Seasonal Flu Update
By ALPA Staff
The Centers for Disease Control and Prevention (CDC) this fall issued a Health Alert Network Health Advisory, raising particular concerns about the alarming number of influenza cases already reported in the United States this flu season. The Public Health Agency of Canada has also reported a spike in cases, adding that with the recent weekly percentages of positive tests for flu well above the seasonal threshold, the country could easily be headed for a flu epidemic later this year.
The flu is an infection of the nose, throat, and lungs—the primary components of the respiratory system—and kills nearly as many people annually as motor vehicle accidents, consistently ranking among the top 10 leading causes of death for both nations. Typical symptoms include body and head aches, fever, coughing, runny nose, and general fatigue.
The virus is spread by droplets created when infected individuals cough, sneeze, or talk. These tiny beads of moisture can be inhaled or ingested or transmitted by coming into contact with a surface or object that contains the virus and then touching the mouth, nose, or eyes. Flu sufferers are typically contagious from one day before symptoms appear up to four days afterward. Some individuals recover within a few days, but others may suffer for as many as 10 days to two weeks after the onset of these signs.
Those afflicted may develop complications including sinus and ear infections and pneumonia. Other possible resulting conditions include inflammation of the heart (myocarditis), brain (encephalitis), or muscle tissues (myositis or rhabdomyolysis). Individuals at the greatest risk of more severe complications include those over 65, adults with certain chronic health conditions, and those who are pregnant.
The good news is that there are measures you can take to protect yourself. The CDC advises, “The single best way to reduce the risk of seasonal flu and its potentially serious complications is to get vaccinated each year.” For individuals adverse to needles, the vaccine also comes in an effective nasal spray, subject to availability. The CDC also recommends avoiding those who are sick, covering your face when you cough or sneeze, and regularly washing your hands.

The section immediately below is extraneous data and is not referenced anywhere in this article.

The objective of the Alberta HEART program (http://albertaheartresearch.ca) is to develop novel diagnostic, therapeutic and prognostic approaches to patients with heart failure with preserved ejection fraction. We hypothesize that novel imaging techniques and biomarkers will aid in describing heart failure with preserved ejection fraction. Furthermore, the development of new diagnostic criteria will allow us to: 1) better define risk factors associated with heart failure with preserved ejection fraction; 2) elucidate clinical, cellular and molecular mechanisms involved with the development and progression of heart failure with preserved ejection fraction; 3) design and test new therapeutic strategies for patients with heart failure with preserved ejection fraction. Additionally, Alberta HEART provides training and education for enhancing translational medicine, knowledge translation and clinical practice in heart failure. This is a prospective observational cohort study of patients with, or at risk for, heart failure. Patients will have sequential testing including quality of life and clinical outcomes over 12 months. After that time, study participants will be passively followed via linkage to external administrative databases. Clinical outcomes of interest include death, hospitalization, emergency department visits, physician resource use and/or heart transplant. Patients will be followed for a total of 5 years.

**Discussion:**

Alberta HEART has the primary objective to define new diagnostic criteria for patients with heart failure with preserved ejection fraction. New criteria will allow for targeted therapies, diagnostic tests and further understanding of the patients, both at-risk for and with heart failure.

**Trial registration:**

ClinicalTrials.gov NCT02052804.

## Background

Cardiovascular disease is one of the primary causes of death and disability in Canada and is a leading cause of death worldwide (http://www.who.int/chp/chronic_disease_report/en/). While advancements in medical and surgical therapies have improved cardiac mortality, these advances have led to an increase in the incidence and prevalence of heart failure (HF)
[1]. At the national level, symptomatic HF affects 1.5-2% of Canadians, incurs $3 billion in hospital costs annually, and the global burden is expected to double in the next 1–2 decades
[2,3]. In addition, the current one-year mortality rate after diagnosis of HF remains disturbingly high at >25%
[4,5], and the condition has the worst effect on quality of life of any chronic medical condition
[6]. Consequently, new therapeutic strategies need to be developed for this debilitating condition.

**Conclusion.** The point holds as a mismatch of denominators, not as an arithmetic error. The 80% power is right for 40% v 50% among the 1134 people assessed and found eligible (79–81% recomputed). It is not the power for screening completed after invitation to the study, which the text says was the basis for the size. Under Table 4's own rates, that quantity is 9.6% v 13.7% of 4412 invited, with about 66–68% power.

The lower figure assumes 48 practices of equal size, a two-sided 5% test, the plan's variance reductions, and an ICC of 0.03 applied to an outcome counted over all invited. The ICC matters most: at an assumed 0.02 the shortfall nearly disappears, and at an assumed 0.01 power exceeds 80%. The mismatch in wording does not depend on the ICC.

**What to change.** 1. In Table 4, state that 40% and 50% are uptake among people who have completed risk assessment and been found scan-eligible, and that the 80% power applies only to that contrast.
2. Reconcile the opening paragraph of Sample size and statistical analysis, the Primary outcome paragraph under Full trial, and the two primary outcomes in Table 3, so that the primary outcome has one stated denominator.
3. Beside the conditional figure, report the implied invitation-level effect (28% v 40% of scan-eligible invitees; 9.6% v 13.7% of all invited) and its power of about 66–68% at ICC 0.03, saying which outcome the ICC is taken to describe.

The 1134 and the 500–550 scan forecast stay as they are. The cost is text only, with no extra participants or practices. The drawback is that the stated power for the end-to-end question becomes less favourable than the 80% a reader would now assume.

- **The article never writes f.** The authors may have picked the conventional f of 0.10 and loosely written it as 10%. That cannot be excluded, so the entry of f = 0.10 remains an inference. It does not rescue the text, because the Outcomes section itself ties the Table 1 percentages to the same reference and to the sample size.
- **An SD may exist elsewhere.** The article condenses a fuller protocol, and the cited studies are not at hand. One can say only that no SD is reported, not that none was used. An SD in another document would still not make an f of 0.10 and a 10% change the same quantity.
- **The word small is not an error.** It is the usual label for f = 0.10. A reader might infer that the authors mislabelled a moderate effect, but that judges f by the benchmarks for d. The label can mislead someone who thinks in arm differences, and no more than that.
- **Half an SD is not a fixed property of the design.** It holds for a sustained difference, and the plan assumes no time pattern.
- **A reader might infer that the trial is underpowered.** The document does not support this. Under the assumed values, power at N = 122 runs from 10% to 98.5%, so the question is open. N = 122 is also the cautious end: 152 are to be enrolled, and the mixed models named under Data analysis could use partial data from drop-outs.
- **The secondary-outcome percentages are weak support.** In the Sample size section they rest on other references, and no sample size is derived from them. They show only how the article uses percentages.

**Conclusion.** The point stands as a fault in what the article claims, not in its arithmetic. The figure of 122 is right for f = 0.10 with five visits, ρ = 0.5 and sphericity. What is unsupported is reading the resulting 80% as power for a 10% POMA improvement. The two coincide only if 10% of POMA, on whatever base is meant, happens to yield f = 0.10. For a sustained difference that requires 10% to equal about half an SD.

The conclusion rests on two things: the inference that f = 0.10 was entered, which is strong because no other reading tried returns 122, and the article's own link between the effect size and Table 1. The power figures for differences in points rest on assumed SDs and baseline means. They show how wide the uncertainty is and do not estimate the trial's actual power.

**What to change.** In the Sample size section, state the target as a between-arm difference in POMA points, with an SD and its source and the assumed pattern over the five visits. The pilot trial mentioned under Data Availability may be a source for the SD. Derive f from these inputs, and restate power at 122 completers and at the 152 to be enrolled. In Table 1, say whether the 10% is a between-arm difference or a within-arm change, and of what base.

Keep in mind that flu vaccines don’t eliminate your chances of catching the virus, but they do greatly reduce your risk of infection and the severity of your illness. In addition, vaccinations may vary in effectiveness due to the differences in each year’s strains. For example, if you’ve had the flu, your body may produce antibodies to help combat that specific strain of the virus you’ve contracted. However, those antibodies may not completely protect you from a new strain.
Be aware that most flu shots contain traces of egg proteins. The CDC advises that while individuals with egg allergies can “receive any licensed, recommended, and age-appropriate influenza vaccine,” those who’ve experienced serious reactions to eggs “should be supervised by a health-care provider who’s able to recognize and manage severe allergic conditions.”
If you have flu symptoms and are at a heightened risk of complications, see your health-care provider. If you have difficulty breathing or shortness of breath, pain or pressure in your chest or abdomen, or feel dizzy, confused, weak, or unsteady seek medical care as soon as possible.
Tests are available that can detect the flu and typically require a health-care professional to swipe the inside of your nose or the back of your throat with a swab and send the sample to a lab for results. In addition, there are antiviral drugs your doctor can prescribe to treat the virus. You’ll want to take them as soon as possible after the onset of your symptoms to reduce the duration and intensity of your illness.
The flu and COVID-19 are both contagious respiratory illnesses and share many of the same symptoms, but their sources and treatments differ. COVID-19 is caused by SARS-CoV-2, whereas the flu is produced by an influenza viral infection.
ALPA members with questions about the flu are encouraged to contact the Aviation Medicine Advisory Service, ALPA’s Aeromedical Office. Call 303-341-4435, Monday through Friday, 8:30 a.m. to 4:00 p.m. mountain time, to speak with a physician.